Pyeongchang, Republic of Korea, hosts the 12th Conference of the Parties to the Convention on Biological Diversity October 6-17.
This event is one the most important on the globe for those keen on protecting biodiversity. When reports estimate losses of 40 percent of all land and sea animals since 1970, an action plan needs to be crafted yesterday.
Personally, I would love event organizers to announce the official hashtag during the planning stage of the event. It would make paying attention so much easier!
For colleagues who want to call attention and gather support for biodiversity conservation, there are allies outside the conference hall, but only if the social web is integrated. A hashtag is just one way of connecting people. We have to rethink communication beyond the megaphones and official press conferences.
On the technical wishlist … I’d love to see a program of what’s being shown on the webcast and when. It would be awesome to use Google Docs for collaborative note taking and the creation of transcripts. What if press conferences were conducted in South Korea as Google Hangouts with livestreaming video immediately archived on YouTube? Is anyone interested in updating the CBD’s Wikipedia entry?
I would be very happy if the organizers and participants uploaded some photos with descriptions to Flickr that include the Creative Commons attribution-share alike license. We – and other websites – would have permission to include these images in conference coverage.
Later in October we celebrate Open Access Week. Think of the progress we could make if some of the biodiversity educational materials were available with open access licenses!
On my personal wishlist … I’m hoping that event includes some forums and workshops about biodiversity’s connection to travel and tourism. It’s on the radar – take a look at the side events – but we can do so much more!
We will also be paying attention to the continuing discussion from Indigenous Peoples. Having facilitated a workshop at the previous COP in India, I am keen on seeing what developments have taken place and what’s on the current agenda.
Oaxaca de Juárez, México – Today and tomorrow (Friday and Saturday, October 3 and 4) my favorite local market in the world hosts its 11th anniversary. Sadly, I will not be present, but my best thoughts are with friends at the market – vendors and shoppers alike who have made the Pochimilco the must-do and slow-do attraction in Oaxaca.
I had the good fortune of visiting the Pochote Market early on its inception in 2003 when it was first located in a quaint and picturesque ‘point of interest’ called the Arquitos. The market filled the courtyard of a one-time alternative cinema. I knew I was lucky to see first-hand the birth of such a market and I was even more fortunate to have the time (ten+ years!) to make friends with the vendors and document the goings on.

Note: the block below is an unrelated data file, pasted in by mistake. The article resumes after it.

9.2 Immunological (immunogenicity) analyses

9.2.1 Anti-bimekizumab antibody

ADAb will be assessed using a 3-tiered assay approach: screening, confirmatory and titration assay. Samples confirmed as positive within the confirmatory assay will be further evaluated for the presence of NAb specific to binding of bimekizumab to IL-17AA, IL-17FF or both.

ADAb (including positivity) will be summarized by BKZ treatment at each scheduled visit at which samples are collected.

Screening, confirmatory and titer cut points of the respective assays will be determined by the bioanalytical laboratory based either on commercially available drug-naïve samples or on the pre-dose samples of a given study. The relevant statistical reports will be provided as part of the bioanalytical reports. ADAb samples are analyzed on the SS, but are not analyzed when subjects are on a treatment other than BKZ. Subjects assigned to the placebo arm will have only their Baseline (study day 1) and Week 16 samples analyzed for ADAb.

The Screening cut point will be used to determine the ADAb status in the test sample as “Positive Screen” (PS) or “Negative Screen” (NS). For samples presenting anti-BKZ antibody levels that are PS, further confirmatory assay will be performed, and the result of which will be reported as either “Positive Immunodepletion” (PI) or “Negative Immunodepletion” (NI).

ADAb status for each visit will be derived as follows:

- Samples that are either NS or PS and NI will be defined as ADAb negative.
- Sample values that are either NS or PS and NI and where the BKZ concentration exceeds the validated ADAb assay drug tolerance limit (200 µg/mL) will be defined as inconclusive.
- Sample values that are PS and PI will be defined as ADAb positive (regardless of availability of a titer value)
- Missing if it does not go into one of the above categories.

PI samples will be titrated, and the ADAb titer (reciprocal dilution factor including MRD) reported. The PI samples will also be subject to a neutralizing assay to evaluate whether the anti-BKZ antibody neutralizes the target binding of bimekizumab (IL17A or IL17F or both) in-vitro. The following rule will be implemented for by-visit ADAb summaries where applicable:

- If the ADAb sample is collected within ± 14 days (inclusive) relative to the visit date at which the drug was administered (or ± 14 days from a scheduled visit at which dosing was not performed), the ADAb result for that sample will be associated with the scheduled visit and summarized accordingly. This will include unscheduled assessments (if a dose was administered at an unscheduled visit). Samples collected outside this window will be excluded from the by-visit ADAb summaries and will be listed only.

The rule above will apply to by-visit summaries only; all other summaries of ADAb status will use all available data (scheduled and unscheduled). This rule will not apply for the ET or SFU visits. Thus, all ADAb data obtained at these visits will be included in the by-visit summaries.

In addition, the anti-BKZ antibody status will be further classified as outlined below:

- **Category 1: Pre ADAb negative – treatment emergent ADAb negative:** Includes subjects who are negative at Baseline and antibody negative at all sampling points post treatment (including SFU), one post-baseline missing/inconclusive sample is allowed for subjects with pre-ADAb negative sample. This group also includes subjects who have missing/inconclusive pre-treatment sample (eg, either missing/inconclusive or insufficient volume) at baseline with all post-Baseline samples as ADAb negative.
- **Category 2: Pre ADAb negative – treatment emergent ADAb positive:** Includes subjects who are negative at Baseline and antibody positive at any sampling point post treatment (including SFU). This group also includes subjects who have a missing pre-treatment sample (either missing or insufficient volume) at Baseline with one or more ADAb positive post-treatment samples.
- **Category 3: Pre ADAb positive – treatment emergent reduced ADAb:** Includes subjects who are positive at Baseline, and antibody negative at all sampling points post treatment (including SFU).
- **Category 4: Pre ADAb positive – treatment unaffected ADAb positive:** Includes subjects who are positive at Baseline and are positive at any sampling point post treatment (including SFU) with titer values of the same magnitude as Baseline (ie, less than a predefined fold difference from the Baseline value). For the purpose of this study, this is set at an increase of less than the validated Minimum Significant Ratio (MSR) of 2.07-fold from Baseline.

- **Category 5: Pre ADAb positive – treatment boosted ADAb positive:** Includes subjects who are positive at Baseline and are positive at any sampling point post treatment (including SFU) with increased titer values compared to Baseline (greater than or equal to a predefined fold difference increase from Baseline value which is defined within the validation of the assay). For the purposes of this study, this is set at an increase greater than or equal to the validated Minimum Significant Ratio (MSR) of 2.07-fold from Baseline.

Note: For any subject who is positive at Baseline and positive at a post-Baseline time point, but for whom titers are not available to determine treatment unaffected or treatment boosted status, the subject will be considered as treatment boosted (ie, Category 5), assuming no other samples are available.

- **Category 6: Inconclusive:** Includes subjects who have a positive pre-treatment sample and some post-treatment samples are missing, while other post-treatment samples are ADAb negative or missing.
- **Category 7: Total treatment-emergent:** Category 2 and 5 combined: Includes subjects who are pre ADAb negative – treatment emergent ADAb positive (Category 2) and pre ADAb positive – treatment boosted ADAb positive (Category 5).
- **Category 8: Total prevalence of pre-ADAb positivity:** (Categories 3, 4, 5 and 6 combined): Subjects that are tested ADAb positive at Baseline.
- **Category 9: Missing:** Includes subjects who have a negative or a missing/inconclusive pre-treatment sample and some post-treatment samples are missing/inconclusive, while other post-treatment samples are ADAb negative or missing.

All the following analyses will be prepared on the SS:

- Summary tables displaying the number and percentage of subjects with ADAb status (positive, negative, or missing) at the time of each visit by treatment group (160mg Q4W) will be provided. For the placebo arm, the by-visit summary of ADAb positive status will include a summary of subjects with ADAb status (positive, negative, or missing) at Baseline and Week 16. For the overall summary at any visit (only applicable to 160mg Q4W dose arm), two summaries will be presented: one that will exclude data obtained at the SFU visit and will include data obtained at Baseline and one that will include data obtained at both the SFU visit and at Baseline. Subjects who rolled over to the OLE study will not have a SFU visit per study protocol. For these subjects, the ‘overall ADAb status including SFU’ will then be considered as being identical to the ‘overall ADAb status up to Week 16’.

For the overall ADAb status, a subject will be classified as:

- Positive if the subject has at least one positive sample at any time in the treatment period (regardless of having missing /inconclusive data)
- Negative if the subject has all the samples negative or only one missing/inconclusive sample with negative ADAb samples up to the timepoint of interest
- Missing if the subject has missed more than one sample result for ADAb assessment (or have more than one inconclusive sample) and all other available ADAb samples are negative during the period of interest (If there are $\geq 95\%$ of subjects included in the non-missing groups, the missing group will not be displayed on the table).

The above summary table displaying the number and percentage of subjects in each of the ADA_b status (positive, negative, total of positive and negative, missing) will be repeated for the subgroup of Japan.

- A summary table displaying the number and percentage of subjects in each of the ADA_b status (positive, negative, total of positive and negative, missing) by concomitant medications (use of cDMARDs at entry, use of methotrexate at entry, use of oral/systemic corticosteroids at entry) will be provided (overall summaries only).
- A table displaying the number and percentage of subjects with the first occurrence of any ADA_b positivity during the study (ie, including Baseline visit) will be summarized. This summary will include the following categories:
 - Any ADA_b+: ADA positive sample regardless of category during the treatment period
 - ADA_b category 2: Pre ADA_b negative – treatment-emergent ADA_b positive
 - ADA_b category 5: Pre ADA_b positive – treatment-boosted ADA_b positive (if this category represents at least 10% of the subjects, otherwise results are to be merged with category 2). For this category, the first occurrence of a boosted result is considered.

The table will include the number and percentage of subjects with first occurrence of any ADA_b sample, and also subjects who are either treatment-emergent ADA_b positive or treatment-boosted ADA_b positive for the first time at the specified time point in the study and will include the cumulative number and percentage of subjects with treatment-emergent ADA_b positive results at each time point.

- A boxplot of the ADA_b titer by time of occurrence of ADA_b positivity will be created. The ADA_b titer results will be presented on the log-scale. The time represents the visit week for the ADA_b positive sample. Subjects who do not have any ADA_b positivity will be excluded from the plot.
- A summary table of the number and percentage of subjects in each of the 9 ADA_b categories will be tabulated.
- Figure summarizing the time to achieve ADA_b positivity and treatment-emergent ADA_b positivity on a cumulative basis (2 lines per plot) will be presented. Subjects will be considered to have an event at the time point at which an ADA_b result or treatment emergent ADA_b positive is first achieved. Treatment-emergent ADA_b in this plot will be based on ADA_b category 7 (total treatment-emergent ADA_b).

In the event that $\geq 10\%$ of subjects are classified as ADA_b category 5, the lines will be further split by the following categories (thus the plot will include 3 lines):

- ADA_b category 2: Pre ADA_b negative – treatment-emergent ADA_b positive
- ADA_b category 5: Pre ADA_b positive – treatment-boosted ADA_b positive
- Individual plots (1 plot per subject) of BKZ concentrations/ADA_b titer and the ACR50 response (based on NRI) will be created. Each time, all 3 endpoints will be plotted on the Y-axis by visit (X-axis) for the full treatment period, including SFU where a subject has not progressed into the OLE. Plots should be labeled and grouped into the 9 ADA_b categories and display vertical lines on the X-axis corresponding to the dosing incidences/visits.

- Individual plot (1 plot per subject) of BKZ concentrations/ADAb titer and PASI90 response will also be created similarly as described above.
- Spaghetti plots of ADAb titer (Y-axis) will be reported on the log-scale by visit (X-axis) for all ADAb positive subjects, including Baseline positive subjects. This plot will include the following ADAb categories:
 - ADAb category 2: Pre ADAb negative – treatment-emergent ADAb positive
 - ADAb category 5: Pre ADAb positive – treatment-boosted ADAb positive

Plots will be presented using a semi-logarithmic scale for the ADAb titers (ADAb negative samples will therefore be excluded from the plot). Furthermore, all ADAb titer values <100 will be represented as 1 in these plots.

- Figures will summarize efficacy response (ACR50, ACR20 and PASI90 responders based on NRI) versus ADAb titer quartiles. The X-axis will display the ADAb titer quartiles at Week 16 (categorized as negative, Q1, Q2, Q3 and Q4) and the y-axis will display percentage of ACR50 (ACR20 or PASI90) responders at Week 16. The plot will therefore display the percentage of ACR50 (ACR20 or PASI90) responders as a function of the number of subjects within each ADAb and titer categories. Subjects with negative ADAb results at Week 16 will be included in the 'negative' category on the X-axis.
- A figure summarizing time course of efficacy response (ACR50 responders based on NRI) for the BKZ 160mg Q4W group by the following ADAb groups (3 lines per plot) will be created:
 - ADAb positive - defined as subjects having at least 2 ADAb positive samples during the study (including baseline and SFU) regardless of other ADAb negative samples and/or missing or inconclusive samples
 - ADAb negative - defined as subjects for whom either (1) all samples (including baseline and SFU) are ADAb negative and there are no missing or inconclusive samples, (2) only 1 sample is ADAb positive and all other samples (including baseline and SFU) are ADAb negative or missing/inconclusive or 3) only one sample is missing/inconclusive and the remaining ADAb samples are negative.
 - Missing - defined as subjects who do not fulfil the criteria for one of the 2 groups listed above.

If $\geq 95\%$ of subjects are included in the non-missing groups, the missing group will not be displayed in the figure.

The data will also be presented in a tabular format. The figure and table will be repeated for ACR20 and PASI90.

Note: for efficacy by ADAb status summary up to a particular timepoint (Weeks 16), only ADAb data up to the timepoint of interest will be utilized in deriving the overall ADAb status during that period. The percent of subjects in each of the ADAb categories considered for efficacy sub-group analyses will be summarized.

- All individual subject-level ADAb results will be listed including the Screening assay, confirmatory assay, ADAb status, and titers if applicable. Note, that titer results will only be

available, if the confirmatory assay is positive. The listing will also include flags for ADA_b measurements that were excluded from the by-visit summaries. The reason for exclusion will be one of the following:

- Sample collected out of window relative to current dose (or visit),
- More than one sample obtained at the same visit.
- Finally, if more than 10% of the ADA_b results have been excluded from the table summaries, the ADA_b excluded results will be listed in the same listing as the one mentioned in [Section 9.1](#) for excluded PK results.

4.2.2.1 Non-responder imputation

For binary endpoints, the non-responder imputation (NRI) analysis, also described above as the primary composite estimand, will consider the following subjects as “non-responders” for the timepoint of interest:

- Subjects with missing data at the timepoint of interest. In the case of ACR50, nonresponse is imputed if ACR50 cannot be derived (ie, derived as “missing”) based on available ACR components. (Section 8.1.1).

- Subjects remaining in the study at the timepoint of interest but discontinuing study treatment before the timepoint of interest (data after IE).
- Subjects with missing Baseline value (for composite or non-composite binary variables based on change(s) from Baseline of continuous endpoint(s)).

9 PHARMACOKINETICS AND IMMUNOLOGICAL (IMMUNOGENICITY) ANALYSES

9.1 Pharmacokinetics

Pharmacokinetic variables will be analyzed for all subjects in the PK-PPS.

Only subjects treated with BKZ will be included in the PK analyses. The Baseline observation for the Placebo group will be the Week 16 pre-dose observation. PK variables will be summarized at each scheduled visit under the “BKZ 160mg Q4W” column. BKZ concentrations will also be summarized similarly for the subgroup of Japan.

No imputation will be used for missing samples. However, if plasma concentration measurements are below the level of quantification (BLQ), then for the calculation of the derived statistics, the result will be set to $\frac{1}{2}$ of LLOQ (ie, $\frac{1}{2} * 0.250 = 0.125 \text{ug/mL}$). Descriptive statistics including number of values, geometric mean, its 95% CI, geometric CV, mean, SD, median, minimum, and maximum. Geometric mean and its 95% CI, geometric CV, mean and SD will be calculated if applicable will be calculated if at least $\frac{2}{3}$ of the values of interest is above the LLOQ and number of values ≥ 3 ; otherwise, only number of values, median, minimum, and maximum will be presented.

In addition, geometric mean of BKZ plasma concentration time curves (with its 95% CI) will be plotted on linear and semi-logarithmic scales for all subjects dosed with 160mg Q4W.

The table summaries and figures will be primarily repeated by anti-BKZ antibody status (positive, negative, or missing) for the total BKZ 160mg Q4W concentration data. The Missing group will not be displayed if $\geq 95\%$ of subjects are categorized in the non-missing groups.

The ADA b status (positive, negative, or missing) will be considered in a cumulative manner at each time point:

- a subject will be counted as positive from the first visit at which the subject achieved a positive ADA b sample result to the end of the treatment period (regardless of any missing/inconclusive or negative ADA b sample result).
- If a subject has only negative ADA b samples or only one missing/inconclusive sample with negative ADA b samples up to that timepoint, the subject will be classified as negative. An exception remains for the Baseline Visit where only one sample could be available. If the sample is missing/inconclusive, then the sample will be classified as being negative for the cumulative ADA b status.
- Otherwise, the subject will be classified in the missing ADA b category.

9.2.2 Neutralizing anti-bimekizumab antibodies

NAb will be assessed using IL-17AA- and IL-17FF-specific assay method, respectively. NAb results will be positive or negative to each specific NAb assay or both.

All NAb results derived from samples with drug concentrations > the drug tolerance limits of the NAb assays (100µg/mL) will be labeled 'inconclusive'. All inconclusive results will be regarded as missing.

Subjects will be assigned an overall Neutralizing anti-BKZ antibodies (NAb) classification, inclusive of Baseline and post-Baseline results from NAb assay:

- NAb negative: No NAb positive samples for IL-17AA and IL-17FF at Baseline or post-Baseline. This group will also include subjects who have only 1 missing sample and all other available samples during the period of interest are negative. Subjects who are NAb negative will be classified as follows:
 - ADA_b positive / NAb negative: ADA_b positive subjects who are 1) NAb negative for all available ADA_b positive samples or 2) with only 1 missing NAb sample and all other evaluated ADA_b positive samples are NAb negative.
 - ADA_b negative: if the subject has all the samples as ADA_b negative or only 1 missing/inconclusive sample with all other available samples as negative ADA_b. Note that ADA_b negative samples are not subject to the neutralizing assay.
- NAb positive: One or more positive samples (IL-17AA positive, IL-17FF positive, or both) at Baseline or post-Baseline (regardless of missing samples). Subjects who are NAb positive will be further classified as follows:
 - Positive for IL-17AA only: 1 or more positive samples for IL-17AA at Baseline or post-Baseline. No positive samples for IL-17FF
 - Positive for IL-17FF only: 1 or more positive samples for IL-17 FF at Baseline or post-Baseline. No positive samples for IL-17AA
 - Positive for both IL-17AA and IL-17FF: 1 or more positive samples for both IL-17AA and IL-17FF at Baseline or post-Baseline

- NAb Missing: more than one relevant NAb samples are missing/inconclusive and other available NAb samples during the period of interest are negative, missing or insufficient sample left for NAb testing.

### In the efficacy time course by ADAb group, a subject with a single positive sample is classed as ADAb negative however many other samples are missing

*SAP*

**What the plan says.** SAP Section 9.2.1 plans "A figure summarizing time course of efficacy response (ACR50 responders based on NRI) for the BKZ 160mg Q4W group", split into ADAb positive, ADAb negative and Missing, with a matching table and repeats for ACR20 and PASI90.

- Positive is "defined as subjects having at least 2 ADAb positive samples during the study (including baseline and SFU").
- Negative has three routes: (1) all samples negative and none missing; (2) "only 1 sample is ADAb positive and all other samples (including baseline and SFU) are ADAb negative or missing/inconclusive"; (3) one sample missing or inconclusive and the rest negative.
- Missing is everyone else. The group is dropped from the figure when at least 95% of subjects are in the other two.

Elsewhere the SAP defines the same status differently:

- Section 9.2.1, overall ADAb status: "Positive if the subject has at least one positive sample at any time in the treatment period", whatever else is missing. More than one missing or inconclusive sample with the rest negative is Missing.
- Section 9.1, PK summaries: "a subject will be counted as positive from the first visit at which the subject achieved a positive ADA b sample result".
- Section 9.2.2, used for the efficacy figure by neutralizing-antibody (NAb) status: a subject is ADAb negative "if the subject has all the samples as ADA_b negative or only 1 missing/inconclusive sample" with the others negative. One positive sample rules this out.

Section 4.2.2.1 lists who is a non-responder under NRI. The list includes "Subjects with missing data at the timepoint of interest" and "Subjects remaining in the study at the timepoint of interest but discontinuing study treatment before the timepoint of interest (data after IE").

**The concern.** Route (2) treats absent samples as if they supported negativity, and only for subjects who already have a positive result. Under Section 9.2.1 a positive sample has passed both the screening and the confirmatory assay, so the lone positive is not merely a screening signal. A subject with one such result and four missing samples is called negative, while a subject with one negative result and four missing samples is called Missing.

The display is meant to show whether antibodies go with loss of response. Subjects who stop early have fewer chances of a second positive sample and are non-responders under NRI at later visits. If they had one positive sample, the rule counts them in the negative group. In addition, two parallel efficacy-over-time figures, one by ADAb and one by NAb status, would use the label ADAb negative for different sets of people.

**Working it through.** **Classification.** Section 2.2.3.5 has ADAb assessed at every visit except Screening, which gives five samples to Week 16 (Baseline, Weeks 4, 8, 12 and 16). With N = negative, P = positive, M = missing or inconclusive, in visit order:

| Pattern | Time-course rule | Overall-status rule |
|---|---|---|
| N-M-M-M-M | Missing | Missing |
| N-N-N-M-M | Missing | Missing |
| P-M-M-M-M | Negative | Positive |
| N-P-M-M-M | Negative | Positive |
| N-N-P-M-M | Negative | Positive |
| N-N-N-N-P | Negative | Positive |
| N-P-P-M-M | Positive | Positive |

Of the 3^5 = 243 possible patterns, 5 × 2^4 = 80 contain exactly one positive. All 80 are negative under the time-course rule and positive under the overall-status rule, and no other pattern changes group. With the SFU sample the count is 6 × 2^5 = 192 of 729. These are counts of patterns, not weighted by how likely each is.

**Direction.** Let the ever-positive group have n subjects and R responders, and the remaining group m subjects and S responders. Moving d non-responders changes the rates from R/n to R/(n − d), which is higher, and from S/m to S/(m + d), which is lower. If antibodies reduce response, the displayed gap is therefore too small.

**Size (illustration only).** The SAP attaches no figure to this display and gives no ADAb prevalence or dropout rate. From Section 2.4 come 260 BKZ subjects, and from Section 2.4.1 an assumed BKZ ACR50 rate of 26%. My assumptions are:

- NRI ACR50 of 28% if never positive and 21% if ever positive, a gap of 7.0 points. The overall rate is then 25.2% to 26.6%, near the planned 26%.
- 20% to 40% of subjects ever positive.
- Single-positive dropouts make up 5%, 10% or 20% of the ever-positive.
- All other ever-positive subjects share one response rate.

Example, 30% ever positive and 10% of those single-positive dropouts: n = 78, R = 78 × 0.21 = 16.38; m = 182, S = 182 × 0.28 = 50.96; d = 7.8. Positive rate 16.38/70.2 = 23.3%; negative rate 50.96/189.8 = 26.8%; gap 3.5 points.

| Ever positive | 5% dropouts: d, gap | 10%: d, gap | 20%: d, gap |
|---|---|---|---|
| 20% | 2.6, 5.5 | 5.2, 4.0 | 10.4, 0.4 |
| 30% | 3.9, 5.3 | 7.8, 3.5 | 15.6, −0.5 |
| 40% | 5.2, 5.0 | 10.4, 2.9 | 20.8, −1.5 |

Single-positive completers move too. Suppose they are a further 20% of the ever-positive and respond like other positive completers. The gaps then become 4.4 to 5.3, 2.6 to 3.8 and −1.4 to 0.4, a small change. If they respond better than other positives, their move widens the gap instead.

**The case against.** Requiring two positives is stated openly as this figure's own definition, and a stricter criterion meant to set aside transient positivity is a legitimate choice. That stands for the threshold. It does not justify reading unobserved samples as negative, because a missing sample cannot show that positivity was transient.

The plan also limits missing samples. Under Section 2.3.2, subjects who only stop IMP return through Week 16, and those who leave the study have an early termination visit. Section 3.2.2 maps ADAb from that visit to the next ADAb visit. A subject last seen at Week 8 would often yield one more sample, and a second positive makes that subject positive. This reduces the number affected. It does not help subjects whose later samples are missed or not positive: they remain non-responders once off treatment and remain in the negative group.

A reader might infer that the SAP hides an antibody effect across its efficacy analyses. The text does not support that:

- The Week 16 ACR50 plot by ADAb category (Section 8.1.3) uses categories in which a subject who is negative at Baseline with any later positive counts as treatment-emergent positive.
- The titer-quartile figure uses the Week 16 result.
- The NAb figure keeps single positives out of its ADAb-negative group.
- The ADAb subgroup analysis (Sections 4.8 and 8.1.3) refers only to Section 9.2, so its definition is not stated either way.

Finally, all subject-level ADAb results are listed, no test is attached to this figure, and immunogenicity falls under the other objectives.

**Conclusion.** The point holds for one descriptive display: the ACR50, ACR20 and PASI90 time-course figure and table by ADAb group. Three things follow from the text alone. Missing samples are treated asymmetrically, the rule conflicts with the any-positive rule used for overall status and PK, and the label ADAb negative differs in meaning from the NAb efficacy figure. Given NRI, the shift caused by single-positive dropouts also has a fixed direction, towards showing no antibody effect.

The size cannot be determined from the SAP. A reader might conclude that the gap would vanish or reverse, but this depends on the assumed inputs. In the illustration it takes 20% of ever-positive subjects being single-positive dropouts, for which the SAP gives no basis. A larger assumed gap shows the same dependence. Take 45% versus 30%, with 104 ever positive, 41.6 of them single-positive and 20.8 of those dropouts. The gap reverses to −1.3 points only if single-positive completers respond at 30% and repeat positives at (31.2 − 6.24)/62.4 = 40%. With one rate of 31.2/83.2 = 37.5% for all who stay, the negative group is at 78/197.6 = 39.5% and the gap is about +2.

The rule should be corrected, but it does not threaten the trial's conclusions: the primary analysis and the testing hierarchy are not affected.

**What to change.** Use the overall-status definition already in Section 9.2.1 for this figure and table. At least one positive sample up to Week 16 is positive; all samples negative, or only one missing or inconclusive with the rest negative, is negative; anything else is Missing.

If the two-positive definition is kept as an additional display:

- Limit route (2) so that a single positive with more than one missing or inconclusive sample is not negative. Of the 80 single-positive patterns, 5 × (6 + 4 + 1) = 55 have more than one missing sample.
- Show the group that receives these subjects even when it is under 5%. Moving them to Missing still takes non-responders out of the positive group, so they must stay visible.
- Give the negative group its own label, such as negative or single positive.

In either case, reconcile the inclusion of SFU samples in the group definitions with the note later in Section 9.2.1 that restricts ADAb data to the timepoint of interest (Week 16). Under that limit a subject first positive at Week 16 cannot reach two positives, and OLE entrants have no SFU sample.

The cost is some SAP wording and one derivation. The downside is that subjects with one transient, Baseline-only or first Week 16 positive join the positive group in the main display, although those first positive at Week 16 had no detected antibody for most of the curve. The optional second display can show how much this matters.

There were controversies and dramas major and minor in the first decade. There was considerable change of who was selling and who was buying. If I did anything right during my estancia in Oaxaca it was to befriend the people, and I’m still friends with a lot of people who left the Pochote to sell in other markets or who opened their own stores. There was also a great deal of continuity and visitors to the market this weekend are encouraged to look for familiar faces from a decade ago. (Tip: here are my personal collections of archived photos from Pochote 2003-2009 and Pochimilco (2009-).
This weekend’s festivities include the Guelaguetza cultural performance on Friday and a jamming Blandas y Tlayudas concert Saturday. If this isn’t nice, I don’t know what is!
One of the many reasons I’m a fan of the market is for the opportunity to engage with indigenous Mexicans. The market was my classroom for learning Zapoteco, Mixteco, Chinanteco and Ayuuk. Mind you, I’m not fluent by any means but I learned the key phrases, including ‘Good Morning,’ ‘Thank You’ and ‘That’s delicious’ – a phrase that comes up frequently when discussing the available foods — the dulces cristalizados, memelas, tamales, caldos, aguas, nieves — and for the anniversary party, the options are bound to be even more diverse.
I call attention to the indigenous component of the market as this very weekend there’s another big event in town. On Friday and Saturday the Biblioteca Juan de Cordova hosts open panels focusing on Indigenous Language Digital Activism. Hashtag: #activismolenguasMX
In a way I will be present in my absence, so a request to those present on the ground — let us know what is happening by commenting on this blog or by tweeting me @ronmader or by sharing photos in our Oaxaca Today Flickr group. Record the music. Interview the vendors. Ask if you can record indigenous greetings! And please share. If you post videos on YouTube or Vimeo, let me know so I can embed the code on the Oaxaca Wiki.
For others who like me cannot attend in person, support the market by liking, favoriting and sharing the news with anyone who might visit Oaxaca in the near future.
Big events in October!
We’re excited about the Open Access Week (October 21-27). Why can’t all events be more inclusive, innovative and open? Foodies, take note of World Food Day on October 16 and World Egg Day, October 10.